There’s no denying that we all tend to worry about our health a little more than we should sometimes and fall victim to the trap of self-diagnosing with the help of Webmd and Mayo Clinic. And that’s never been more true than the current climate we live in now. But for some, these fears can be so strong – despite them being in perfectly good physical health – that they find it hard to cope with their day-to-day life.
Hypochondria and Coronavirus: An Unwelcome Combination
Health anxiety and coronavirus make for the very worst of combinations. While many people may be flaunting social distancing, other’s are living in real fear of what’s being framed as a “deadly pandemic.” And the reason it presents such a problem to those who’re predisposed to worrying about their health is that COVID-19 is still a relatively unknown quantity – and this despite the first cases being reported in China a full twelve months ago, now. It’s an ever-evolving dynamic as we continue to receive mixed messages from our government and media. And it all adds up to a melting pot of uncertainty and tension, which, even for the well-adjusted among us, is hard to navigate. For those in the throes an uncertain nature, it only serves to exacerbate an already deep sense of uneasiness.
How to Manage Your Health Anxiety in the Times of COVID-19
There is no getting around the fact that there is going to be some stress and anxiety as we make our way through the eye of the pandemic storm. You hear that someone in one degree of separation has tested positive, and you assume that by association, you must also have the virus. The gears start turning, and logical assumptions quickly degenerate into irrational fears. Once you reach this point, the stress you feel can have such an impact on your mental health that it can lower your immune system – ironically making you more susceptible to infection from the virus.
The National Health Service (NHS) has given a list of recommendations for people with hypochondria to help alleviate the symptoms of their anxiety:
- Keep a regular journal of what your most persistent obsessions are. For example, constantly checking online sites for symptom lists and calling doctors to make sure that there is ‘nothing wrong.’
- Once you’ve compiled a list of your most intrusive health-related anxieties, try and counter these thoughts by writing down a logical explanation besides them.
- Recognise how much time you’re giving to ‘researching’ your illnesses and make an effort to use that time more constructively. Again, keep a diary of how much time you spend invested in these thoughts and self-diagnosing online. Seeing these figures might help you realise there is a balance you need to readdress in your life.
- Once you’ve ascertained how much time you do spend self-diagnosing, use that time to consciously disconnect from any health-related.
- Encourage yourself to develop a repertoire of grounding exercises you can turn to when you’re feeling off-centre such meditation, mindfulness, and breathing exercises.
How to Support Someone You Know with Hypochondria
It might be the case that you’re not predisposed to constantly checking up on imagined symptoms. However, you might either be in a relationship with someone that does displays these tendencies or else care for someone that fits the criteria for a diagnosis of health anxiety. If you’ve been a struggling with how best you can assist someone ion this situation, here are some pointers:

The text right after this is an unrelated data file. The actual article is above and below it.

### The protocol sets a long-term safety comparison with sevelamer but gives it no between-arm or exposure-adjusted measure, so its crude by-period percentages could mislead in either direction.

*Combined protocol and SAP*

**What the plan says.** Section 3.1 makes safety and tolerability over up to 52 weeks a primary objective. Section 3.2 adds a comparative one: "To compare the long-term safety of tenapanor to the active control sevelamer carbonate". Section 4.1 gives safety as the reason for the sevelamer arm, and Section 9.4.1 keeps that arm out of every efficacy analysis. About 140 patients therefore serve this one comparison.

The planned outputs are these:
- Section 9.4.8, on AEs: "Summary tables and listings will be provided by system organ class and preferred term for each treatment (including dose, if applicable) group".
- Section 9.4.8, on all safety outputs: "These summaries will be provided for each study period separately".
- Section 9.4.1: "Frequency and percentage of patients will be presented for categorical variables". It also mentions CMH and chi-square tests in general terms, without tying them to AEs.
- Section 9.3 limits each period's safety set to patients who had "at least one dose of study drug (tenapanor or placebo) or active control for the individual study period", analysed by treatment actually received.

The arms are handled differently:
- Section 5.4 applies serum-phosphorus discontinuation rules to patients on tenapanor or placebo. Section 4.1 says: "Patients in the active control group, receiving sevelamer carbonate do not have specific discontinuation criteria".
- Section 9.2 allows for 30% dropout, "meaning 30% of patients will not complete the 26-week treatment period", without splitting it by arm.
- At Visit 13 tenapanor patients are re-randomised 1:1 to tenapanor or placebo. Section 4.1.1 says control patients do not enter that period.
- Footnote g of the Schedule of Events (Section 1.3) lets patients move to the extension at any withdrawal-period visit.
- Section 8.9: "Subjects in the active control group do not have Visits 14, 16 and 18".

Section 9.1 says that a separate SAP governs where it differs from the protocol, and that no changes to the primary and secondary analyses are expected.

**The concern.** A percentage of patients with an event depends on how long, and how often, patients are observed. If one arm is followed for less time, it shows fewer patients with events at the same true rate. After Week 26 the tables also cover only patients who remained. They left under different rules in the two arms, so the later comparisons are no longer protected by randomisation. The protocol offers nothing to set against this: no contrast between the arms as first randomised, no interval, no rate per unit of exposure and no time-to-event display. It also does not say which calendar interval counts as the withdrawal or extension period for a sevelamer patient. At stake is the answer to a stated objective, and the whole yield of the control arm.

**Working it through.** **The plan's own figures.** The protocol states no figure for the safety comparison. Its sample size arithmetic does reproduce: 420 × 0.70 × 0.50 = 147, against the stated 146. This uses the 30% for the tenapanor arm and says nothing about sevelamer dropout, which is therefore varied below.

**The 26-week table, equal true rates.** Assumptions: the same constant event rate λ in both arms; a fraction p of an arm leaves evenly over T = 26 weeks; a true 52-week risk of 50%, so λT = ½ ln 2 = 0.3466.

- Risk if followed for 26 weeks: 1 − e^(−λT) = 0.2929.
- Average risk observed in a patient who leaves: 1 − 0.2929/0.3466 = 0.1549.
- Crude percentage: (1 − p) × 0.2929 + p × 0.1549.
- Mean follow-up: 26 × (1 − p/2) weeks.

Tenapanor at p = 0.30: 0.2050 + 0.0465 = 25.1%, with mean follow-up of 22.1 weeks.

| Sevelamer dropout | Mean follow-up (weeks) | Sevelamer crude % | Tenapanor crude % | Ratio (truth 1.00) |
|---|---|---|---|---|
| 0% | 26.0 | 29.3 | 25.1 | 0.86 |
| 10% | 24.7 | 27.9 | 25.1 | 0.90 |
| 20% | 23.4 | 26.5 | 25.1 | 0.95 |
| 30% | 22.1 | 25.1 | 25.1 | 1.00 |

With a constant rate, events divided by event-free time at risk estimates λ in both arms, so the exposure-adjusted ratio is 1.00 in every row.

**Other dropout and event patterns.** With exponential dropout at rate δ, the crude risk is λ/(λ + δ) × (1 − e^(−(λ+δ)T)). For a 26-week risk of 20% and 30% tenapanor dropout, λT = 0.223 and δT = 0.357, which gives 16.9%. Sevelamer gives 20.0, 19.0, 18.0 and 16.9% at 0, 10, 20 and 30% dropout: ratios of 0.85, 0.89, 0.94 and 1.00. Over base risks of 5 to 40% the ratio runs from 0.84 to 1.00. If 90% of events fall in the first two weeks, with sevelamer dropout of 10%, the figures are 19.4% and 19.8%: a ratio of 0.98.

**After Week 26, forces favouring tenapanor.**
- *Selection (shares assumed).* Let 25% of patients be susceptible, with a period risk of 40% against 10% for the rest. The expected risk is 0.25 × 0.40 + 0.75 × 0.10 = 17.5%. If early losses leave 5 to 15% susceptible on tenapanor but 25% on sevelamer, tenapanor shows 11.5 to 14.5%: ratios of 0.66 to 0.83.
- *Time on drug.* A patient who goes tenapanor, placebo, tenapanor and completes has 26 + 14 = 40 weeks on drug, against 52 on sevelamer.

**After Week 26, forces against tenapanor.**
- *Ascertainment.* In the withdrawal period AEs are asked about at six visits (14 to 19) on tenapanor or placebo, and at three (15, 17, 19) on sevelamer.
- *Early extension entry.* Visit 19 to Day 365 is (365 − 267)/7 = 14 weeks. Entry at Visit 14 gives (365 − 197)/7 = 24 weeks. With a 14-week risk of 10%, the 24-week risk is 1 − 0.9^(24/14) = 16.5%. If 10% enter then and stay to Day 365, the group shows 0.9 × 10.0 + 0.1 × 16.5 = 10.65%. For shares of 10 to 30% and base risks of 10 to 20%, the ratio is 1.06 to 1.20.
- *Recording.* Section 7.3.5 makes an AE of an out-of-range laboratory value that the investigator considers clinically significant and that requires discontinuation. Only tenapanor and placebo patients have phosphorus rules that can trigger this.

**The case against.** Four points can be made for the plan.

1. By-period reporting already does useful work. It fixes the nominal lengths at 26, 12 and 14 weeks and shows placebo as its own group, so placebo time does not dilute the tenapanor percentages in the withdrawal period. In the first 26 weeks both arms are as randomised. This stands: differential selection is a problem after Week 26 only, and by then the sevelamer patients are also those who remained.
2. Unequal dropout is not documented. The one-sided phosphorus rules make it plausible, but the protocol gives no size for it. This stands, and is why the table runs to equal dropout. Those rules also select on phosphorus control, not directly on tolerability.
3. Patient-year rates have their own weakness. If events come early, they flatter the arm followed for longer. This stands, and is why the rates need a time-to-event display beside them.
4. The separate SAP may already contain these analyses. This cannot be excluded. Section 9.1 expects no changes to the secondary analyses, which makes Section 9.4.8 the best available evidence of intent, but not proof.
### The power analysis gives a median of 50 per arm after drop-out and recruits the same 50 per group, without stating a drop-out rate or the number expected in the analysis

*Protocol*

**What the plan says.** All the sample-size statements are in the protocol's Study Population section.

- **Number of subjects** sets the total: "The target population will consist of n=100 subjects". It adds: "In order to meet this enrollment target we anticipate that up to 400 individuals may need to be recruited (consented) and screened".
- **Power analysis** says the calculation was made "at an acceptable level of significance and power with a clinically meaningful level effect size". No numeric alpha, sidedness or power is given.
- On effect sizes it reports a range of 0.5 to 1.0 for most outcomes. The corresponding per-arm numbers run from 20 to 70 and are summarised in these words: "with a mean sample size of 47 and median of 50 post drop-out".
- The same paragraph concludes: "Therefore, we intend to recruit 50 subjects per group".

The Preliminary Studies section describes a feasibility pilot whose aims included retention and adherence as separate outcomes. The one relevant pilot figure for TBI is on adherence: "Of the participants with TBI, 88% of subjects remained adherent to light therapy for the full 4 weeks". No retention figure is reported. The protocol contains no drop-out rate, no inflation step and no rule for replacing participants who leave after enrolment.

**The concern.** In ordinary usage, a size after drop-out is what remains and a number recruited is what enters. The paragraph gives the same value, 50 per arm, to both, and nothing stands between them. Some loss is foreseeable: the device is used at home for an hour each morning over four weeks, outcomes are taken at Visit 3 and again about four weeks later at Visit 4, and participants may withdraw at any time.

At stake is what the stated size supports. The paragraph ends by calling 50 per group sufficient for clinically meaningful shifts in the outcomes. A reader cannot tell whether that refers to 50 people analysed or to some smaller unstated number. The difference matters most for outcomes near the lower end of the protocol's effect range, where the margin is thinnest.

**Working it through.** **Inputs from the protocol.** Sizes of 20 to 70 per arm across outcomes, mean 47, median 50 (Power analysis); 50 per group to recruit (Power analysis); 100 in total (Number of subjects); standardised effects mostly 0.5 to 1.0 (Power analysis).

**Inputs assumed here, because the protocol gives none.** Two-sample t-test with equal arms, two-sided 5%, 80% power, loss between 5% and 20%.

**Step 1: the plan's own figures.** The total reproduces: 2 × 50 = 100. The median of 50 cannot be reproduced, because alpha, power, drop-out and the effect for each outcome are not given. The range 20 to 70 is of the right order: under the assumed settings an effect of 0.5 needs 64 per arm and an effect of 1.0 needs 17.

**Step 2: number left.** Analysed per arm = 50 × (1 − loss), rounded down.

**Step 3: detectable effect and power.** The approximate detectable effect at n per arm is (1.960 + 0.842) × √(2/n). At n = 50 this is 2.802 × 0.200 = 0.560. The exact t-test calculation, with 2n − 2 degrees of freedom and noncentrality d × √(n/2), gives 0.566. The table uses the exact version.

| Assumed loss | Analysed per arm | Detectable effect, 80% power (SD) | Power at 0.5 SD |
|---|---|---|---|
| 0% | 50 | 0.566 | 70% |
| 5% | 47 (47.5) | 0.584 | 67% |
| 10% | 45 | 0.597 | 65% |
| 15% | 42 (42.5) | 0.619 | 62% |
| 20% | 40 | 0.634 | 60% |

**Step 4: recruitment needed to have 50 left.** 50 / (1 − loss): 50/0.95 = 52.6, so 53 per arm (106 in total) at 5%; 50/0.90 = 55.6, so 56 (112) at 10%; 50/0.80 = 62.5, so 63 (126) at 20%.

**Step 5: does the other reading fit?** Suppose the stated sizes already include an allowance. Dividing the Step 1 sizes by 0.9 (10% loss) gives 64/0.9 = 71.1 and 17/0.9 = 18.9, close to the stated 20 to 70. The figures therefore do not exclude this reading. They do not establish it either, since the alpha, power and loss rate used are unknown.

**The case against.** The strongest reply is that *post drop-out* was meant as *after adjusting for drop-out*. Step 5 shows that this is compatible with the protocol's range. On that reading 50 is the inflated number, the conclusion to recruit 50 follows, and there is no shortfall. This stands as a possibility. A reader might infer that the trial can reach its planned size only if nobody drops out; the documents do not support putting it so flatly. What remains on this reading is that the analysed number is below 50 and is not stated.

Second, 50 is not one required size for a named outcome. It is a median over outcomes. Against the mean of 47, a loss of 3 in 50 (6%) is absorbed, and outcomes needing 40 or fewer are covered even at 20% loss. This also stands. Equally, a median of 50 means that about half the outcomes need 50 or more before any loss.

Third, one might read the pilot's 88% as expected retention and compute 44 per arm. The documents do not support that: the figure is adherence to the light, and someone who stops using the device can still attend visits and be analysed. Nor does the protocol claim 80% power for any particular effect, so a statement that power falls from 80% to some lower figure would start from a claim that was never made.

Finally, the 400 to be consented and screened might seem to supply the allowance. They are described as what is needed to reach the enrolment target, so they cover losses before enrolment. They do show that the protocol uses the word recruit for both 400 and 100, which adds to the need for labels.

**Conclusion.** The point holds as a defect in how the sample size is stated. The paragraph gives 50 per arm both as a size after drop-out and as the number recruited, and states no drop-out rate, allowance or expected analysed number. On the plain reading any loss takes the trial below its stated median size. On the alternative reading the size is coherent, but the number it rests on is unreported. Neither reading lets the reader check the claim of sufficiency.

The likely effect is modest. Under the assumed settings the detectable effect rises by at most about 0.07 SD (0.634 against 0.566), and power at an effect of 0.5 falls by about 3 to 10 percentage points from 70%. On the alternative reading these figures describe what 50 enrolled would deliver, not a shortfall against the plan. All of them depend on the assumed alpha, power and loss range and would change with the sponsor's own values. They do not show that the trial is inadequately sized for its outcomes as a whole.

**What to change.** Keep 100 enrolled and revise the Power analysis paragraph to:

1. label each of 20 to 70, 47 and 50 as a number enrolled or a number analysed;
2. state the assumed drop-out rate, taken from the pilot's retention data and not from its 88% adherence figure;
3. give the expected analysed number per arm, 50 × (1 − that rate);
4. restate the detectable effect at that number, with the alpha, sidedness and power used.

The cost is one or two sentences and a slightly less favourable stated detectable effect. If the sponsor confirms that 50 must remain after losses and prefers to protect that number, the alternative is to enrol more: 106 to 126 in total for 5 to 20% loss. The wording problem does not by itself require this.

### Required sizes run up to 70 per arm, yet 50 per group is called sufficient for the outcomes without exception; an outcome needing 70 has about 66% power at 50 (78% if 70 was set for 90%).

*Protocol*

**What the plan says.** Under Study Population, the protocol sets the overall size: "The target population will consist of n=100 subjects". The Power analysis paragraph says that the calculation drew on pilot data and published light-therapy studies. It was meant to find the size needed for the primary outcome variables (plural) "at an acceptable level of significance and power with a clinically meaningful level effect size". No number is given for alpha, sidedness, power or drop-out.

- Encourage the individual in question to seek treatment not for their imagined conditions but for their mental health issues as it relates to health anxiety/hypochondria.
- Educate yourself on the signs and symptoms of the condition, so you can better help them during moments when they might be experiencing an episode.
- Help the person in question learn more about what being a hypochondriac means, so they can better learn their manage their triggers.
- Don’t instantly dismiss the individual’s thoughts and feelings. Acknowledge them and talk to them about them. You don’t need to accept their ideas as your own truth in order to empathise.
- Try to discourage obsessive behaviours such as symptoms checking and redirect the individual to more constructive pursuits.
- Provide them with reassurance but be careful not to allow this to become a subtle form of enabling the behaviours which the root cause of their issues.
- Try and find activists that can be done together as a form of relieving tension.
- Provide a non-judgmental environment in which for them to express themselves. One pin which they feel safe to be completely honest.
What are the Real Symptoms of Coronavirus?
Although this article is not intended to contribute towards self-diagnosing, it does pay to be aware of the actual symptoms of this virus. Again, this is not to self-diagnose, but simply to create an awareness around how the condition presents itself. Here are the most commonly reported symptoms:
- A high temperature.
- A new and continuous cough.
- A loss of change in your sense of taste or smell.
What are the Tell-Tale Symptoms of Health Anxiety?
Fearing normal bodily functions: For the individual who suffers from health anxiety, every beat of the heart, sweaty brow or slightly irregular bowel movement could indicate the onset of a terminal condition.
Fear of minor abnormalities: These could be minor things we have to deal with such as runny noses, rashes, spots, sore, and swollen lymph nodes etc.
Constant Checking: This is the constant inspection of one’s body for any abnormalities.
Regularly Talking About Illness: Someone with somatic symptom disorder may talk about their health disproportionately.
No relief from test Results: Tests may come back negative. But it will still provide no relief. In fact, it can often make things even worse as the individual thinks they’re not getting the answers they need and that no one believes them.